- Oscar Wilde: The Picture of Dorian Gray (1891)
- Bram Stoker: Dracula (1897)
- Gaston Leroux: The Phantom of the Opera (1911)
- H.P. Lovecraft: The Dream Quest of Unknown Kadath (1927), The Shadow Over Innsmouth (1936)
- Washington Irving: “The Legend of Sleepy Hollow" (1820)
- Edgar Allen Poe: “The Fall of the House of Usher" (1839), "The Man of the Crowd" (1840), "The Masque of the Red Death" (1842), "The Pit and the Pendulum" (1842-1843), "The Tell-Tale Heart" (1843) [You can find a complete index of Poe’s works here.]
- Robert W. Chambers: The King in Yellow (short story collection, 1895)
- H.P. Lovecraft: “The Moon-Bog" (1926), "The Music of Erich Zann" (1922), "Herbert West - Reanimator" (1922), "The Lurking Fear" (1923), "The Rats in the Walls" (1924), "The Dunwich Horror" (1929) [You can find a complete index of Lovecraft’s works here.]
- Samuel Taylor Coleridge: “The Rime of the Ancient Mariner" (1798), "Christabel" (1800)
- John Keats: “La Belle Dame Sans Merci" (1819), "Isabella, or the Pot of Basil" (1820)
- Edgar Allen Poe: “Lenore" (1843), "The Raven" (1845), "Annabel Lee" (1849)
- Emily Bronte: “A Death-Scene" (1846), "Honour’s Martyr" (1846)
This is a bushy little perennial and very winter hardy. It grows well in zones 5 to 9 to about one to three feet tall. Leaves are small, stalkless, opposite and pale bluish green growing up long brown stems. Upon careful examination, oil glands are visible in the leaves as small dots. The red oil may stain fingers if you rub the leaves or flowers between them. It has bright yellow flowers from mid to late summer. Fruit is a 3-celled capsule with many brown seeds. Fragrance is similar to turpentine.
It is a native to Europe, but grows wild in open places in the US as well.
It is listed as a noxious weed in many countries and livestock that feed on it can suffer from miscarriage, photosensitivity and depressed nervous system.
History and Folklore
St. John’s Wort has been used in medicine for over 2.400 years. It was used in ancient Greece and prescribed by Hippocrates and others for insanity, among other problems. It was also used in the Crusades to treat battle wounds.
It is associated with St. John the Baptist. It was gathered on St. John’s Day and soaked in olive oil to create an anointing oili called the “Blood of Christ”. It is said that the red sap “bleeds” in August on the day when St. John was beheaded.
The ancient name Fuga Daemonum (Scare Devil) and the Latin name Hypericum(“over” + “apparition”) attests to its usefulness in driving away evil spirits. The latter may also refer to the fact that it was hung over religious icons. It was hung in the home, and carried as a talisman. It was also used to protect from lightening strikes.
On legend says that if you step on a St. John’s Wort plant, you will be stolen away by afaerie horse.
St. John’s Wort was also used for divination of romance and longevity. St. John’s Wort was hung over the beds of the members of a household to divine their longevity. The sprig that was most wilted the next morning indicated who would die the soonest. Keeping a sprig under your pillow is said to grant you a vision of St. John who will promise that you will live another year. If no such vision comes, however…expect you will soon die.
All of these should, of course, be done on Midsummer or st-john-s-eve.
It is traditionally burned in the Midsummer Fires. Flowers brought into the house on Midsummer Day are said to protect the household from a myriad misfortunes, including invasion by evil spirits, the evil eye, illness and fire.
Propagate by runners in the autumn or by seeds in the spring.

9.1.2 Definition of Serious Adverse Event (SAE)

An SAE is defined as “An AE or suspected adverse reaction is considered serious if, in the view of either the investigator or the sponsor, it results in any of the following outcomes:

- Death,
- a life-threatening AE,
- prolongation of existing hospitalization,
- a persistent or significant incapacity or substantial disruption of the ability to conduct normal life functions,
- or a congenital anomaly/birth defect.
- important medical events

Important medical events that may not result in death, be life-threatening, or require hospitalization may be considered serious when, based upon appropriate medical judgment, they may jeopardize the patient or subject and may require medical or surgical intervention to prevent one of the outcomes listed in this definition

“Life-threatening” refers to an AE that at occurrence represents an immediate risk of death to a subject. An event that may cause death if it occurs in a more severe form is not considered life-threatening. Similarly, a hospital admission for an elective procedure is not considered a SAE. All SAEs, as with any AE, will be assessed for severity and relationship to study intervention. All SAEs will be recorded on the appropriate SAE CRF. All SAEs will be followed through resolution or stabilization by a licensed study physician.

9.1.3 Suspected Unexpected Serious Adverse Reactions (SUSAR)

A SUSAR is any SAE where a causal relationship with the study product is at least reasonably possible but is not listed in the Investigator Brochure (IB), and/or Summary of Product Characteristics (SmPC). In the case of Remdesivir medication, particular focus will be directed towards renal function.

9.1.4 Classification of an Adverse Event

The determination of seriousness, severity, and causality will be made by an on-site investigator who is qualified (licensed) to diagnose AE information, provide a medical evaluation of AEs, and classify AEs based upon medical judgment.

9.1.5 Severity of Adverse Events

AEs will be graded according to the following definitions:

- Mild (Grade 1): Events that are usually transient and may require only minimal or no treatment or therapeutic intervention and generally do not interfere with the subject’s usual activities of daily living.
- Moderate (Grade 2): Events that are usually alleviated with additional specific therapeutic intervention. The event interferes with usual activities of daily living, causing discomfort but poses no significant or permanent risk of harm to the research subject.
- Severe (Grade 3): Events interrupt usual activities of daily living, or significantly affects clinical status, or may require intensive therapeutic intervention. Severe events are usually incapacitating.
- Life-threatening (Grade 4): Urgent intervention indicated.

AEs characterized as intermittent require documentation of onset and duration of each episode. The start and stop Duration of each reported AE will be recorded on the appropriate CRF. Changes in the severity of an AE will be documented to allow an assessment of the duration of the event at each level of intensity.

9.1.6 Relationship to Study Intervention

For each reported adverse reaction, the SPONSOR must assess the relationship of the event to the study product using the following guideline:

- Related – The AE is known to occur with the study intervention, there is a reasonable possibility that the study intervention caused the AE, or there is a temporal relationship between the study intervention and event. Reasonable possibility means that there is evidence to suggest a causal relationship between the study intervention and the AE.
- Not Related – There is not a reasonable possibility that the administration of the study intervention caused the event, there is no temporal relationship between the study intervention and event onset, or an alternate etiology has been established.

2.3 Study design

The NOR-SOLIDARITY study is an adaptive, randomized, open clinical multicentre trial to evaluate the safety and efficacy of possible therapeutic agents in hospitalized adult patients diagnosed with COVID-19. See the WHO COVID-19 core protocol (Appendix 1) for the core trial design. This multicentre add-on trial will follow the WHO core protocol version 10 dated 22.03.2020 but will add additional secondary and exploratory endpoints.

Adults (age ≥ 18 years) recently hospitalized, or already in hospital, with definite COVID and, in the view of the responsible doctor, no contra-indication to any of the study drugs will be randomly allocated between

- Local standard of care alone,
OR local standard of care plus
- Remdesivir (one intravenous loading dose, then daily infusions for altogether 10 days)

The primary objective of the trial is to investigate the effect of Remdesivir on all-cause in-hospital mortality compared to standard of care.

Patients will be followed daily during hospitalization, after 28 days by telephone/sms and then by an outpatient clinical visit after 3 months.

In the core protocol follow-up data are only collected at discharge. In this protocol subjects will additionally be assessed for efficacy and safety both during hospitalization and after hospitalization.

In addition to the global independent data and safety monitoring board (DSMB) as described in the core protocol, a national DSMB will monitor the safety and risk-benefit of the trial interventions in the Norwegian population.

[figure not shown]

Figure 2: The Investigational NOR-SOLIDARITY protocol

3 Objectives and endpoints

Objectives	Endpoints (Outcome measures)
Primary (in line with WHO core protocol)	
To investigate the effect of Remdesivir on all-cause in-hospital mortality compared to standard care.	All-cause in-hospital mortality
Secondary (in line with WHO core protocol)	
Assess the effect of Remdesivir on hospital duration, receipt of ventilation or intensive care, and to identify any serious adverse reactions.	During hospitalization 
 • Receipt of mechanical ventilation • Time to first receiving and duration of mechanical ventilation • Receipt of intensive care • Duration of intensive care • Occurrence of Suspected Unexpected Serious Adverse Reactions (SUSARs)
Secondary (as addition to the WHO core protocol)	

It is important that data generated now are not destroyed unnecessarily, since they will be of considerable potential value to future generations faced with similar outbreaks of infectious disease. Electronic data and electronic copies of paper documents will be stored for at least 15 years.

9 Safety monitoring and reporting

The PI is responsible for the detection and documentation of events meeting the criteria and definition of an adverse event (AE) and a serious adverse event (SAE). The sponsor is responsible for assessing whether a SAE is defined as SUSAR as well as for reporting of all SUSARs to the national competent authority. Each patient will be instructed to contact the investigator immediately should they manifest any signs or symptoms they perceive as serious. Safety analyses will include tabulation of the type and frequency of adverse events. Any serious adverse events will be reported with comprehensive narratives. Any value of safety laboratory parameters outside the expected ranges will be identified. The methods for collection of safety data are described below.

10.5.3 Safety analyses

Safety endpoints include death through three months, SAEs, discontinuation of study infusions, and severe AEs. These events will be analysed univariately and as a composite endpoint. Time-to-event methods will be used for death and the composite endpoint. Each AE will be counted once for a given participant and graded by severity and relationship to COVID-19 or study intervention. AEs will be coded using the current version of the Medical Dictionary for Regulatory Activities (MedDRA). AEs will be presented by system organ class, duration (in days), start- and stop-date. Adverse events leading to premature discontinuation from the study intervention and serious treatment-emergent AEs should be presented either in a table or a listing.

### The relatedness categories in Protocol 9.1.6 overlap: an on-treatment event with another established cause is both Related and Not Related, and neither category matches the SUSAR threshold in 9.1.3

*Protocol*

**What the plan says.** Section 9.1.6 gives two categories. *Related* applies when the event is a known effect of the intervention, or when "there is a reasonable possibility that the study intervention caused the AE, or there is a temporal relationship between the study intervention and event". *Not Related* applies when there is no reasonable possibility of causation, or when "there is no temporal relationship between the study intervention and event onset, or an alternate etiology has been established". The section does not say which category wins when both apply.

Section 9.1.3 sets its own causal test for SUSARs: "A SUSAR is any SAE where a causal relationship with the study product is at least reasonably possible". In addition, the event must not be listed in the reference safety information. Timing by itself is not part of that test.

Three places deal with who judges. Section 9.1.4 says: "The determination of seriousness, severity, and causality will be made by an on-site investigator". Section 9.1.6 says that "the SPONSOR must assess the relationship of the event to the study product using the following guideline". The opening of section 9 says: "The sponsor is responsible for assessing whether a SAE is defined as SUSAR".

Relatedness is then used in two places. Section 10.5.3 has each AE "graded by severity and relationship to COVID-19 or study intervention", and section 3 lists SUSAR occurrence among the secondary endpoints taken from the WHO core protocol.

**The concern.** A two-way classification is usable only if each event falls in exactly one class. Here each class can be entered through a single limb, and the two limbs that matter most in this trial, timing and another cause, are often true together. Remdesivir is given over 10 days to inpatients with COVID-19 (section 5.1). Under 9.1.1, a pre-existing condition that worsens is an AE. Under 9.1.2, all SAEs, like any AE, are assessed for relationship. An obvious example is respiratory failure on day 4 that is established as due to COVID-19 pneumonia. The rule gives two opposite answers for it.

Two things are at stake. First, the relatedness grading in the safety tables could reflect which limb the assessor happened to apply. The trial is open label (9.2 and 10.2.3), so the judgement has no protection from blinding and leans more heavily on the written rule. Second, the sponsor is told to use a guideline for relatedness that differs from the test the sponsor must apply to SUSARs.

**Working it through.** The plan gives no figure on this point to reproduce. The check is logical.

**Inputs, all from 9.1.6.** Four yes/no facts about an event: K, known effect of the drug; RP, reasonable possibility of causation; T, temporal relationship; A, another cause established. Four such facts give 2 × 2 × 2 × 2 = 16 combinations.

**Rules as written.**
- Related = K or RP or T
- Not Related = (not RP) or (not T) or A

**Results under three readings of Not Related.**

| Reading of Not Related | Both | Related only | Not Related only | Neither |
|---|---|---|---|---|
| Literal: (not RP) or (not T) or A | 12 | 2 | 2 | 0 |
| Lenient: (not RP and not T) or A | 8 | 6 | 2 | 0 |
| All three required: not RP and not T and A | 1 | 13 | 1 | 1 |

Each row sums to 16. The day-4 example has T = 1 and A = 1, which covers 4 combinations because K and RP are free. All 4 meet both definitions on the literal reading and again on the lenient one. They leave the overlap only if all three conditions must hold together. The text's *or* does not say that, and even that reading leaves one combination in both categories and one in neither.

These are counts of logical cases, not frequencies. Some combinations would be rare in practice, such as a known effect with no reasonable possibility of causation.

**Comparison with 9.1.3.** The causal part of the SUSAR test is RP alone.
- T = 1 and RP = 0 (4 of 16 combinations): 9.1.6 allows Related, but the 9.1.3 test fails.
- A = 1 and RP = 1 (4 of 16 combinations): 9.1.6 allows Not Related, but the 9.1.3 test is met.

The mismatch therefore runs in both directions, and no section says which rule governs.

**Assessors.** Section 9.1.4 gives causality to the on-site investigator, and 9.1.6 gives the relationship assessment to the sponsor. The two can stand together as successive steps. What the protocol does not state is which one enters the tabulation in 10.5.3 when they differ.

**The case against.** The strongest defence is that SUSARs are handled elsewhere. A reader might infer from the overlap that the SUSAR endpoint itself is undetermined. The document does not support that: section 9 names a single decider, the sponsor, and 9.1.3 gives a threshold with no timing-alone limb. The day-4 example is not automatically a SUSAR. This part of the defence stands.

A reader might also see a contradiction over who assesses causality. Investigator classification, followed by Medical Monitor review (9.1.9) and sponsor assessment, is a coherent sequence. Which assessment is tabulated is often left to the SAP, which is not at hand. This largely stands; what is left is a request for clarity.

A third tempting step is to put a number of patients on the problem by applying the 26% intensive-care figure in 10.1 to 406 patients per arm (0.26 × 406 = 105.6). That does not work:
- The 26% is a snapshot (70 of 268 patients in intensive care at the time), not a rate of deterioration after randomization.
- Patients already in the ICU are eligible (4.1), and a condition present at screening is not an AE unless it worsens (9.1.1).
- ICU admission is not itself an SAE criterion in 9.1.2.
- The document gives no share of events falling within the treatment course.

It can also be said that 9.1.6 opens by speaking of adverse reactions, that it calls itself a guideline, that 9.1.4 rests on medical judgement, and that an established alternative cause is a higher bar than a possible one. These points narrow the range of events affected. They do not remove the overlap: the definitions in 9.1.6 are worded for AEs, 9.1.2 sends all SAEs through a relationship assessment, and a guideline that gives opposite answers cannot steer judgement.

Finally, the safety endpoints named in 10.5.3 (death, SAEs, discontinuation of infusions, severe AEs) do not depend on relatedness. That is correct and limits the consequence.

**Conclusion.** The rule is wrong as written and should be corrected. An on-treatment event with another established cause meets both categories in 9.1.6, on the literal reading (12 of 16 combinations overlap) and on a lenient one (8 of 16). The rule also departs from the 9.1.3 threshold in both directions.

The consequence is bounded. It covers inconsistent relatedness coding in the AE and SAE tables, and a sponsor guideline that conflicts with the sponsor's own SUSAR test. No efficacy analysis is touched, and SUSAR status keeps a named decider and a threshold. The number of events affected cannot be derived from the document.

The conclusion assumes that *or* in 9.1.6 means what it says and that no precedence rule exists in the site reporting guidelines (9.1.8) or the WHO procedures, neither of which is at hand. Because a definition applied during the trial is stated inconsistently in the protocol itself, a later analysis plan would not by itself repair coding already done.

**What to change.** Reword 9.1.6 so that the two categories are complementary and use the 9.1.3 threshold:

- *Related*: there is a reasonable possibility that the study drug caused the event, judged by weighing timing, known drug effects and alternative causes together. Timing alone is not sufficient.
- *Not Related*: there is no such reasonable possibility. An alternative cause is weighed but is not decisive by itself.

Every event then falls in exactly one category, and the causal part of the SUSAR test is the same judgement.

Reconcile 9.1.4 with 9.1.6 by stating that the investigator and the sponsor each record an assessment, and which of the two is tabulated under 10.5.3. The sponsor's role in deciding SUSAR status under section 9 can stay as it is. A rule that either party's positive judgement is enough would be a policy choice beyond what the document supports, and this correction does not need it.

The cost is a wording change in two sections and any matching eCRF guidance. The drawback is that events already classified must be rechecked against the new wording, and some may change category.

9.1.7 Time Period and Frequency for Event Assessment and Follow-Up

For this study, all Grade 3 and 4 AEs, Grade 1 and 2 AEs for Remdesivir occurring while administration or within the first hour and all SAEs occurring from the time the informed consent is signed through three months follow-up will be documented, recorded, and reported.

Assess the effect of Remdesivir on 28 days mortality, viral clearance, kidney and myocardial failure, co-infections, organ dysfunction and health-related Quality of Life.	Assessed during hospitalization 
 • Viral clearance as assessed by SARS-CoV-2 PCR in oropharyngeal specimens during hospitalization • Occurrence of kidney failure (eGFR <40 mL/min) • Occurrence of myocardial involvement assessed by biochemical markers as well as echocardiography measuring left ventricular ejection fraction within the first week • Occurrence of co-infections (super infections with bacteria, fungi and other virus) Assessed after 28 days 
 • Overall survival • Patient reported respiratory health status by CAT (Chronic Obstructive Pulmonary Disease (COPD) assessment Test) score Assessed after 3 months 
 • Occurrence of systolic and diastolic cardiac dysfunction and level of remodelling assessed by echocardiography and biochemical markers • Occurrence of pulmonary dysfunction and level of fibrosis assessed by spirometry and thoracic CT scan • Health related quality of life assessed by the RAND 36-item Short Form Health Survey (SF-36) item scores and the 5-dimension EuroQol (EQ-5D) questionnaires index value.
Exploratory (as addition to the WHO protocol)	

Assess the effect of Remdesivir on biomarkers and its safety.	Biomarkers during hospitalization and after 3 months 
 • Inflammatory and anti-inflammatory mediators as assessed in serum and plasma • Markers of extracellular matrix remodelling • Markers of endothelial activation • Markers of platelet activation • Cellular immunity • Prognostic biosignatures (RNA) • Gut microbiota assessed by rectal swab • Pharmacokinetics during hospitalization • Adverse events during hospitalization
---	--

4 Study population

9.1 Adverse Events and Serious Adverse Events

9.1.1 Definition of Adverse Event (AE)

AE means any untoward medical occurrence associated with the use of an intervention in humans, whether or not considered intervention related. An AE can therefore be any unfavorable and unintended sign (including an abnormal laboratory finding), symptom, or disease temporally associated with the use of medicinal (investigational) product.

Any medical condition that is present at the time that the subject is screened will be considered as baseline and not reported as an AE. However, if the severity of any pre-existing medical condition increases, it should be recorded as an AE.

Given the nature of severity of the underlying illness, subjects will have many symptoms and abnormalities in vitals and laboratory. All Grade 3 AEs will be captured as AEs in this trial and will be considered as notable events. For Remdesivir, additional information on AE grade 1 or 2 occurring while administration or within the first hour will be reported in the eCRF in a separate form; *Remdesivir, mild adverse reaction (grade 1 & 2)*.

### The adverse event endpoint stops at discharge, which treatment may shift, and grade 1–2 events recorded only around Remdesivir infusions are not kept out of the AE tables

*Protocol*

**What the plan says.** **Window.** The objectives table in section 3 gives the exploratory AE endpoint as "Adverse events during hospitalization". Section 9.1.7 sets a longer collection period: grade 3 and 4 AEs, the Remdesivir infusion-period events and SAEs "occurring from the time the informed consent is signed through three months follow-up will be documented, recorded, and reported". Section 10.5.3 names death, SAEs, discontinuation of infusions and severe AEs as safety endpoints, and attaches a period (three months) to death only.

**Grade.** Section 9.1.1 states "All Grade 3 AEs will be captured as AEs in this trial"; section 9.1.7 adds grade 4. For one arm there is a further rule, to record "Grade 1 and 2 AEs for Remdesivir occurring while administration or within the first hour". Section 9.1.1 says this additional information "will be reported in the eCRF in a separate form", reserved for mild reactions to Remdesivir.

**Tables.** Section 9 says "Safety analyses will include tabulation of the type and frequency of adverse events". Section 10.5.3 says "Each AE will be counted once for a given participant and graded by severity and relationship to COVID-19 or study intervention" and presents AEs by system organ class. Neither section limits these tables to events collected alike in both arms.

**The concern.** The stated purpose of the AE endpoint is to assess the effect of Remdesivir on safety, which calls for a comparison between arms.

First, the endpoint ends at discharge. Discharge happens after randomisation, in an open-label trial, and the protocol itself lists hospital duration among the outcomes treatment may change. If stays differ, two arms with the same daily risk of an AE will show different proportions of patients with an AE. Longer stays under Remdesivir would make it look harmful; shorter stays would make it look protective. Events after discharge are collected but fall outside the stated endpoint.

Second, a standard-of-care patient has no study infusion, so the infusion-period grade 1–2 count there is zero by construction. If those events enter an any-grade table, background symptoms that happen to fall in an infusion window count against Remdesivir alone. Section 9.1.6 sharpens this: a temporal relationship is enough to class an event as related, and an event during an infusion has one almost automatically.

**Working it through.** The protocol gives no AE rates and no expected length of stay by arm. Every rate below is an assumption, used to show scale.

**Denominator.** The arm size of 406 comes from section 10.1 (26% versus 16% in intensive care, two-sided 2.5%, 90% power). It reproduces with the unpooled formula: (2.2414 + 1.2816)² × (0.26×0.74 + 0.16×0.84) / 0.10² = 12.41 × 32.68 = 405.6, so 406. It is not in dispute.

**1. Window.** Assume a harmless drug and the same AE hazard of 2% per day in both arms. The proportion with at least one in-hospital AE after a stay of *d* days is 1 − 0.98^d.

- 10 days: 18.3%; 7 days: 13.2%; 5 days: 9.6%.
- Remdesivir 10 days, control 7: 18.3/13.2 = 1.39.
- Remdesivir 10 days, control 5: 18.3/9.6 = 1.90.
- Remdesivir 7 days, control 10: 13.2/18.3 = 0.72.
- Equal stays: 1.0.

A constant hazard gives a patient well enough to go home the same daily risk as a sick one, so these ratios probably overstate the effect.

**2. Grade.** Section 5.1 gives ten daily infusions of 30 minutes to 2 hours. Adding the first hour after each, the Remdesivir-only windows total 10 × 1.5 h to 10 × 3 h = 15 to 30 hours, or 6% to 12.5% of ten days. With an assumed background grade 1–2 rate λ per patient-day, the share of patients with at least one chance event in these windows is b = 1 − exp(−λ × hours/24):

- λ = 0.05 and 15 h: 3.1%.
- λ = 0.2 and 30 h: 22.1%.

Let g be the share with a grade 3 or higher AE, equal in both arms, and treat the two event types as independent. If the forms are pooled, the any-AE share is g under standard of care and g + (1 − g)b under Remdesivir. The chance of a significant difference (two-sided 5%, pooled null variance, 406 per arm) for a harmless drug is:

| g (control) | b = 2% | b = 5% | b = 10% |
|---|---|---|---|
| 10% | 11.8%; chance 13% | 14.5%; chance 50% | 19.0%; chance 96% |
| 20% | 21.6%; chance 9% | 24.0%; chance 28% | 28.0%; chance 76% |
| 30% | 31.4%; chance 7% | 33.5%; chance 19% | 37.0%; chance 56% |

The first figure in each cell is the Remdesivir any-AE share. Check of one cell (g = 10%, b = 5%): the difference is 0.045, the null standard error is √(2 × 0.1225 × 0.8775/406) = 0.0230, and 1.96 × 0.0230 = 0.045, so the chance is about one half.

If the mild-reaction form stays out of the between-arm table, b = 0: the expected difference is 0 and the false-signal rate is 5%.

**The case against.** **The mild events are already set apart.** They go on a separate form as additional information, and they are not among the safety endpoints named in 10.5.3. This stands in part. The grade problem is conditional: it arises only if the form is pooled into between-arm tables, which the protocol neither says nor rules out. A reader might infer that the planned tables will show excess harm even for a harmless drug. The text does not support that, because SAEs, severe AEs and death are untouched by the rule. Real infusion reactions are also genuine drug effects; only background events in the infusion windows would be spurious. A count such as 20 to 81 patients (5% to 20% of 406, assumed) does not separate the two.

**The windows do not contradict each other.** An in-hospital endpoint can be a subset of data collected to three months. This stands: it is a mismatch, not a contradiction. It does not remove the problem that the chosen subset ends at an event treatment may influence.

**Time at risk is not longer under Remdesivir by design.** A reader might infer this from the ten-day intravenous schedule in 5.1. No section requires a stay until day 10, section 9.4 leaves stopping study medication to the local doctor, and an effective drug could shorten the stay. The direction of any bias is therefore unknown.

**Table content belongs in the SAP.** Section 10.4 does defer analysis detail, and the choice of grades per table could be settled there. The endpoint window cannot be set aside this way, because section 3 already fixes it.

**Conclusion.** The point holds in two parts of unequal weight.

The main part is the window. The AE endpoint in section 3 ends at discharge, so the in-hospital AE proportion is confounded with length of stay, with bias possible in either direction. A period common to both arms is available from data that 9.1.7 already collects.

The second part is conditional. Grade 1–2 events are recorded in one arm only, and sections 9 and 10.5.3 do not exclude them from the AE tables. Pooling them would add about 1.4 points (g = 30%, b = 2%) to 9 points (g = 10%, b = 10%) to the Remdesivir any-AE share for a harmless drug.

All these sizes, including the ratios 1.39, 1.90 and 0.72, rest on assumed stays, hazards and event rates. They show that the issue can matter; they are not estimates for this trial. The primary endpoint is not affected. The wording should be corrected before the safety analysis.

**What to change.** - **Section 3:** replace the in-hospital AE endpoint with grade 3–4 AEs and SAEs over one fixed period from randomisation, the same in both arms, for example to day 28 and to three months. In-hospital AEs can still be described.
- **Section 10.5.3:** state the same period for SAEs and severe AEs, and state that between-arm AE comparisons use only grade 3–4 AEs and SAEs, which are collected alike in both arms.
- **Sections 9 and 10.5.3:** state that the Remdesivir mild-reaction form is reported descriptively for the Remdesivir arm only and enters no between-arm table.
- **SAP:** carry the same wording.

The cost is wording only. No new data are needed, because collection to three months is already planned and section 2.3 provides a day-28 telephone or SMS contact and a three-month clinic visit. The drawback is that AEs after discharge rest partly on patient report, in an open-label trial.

Average soil, partial to full sun.
Plants will need to be replaced after 5 years or so, but will spread if not checked. It is a very vigorous grower, spreading by both seeds and runners and should be kept in a pot or raised bed.
Harvesting & Storage
It is traditionally harvested on St. John’s Day (June 24th) or Midsummer’s day, early in the day after the dew has dried. Harvest soon after flowering.
Otherwise, harvest flowers and leaves as needed.
St. John’s Wort is linked with the Sun and Leo, Midsummer’s Day, or St. John’s Day.
St. John’s Wort can be added to the fires for Midsummer celebrations and used to make garlands. The infused oil might be useful for an anointing oil for Midsummer rituals andexorcism. It’s bloody red color also lends it well to death and rebirth rituals and celebrations of women’s mysteries.
It can also be used for smudging during rituals of exorcism, especially of poltergeists.
Flowers are used to produce a yellow dye. The stem produces a red dye.
In the garden St. John’s Wort attracts bees. It does not produce nector so few adult butterflies are attracted to it. The Grey Hairstreak butterfly’s larvae feeds on its seeds and the the Gray Half-Spot moth’s larvae feeds on its foliage, so it is still be a useful addition to a butterfly garden in regions where these lepidoptera species are native.
The flowered stems are great for weaving into wreathes.
The most popular use of St. John’s Wort medicinally is for depression. Studies of various constituents of this herb suggest that there is indeed something to the claim of its effectiveness against mild depression. It does not seem to be at all effective against severe depression.
St. John’s Wort tea is also used for rheumatism, neuralgia, sciatica, shingles and symptoms of menopause. It is also a soothing muscle relaxer for when you overdo it (not for chronic problems).
The oil rubbed into joints may ease rheumatism. It is also used for minor wounds, burns and to help fade scars.
Infuse olive oil for topical use by stuffing a wide-mouthed jar with herb, then covering with olive oil and sealing. Place in a sunny window and shake a few times a day for six weeks. It will be bright red when done.
Makes a pleasant, slightly bitter tea.
WHY ARENT THERE ADULT-SIZED PLAYGROUNDS
LIKE EVERYTHING IS THE SAME AS A KIDS PLAYGROUND
WHY DO WE NOT HAVE THOSE
theme parks. just. theme parks.
but u have to pay for theme parks
that’s the adult part
son of a bitch
ladies and gentlemen, behold
the St. Louis City Museum:
Playground for adults and children.
They even serve alcohol.
I know where we’re going guys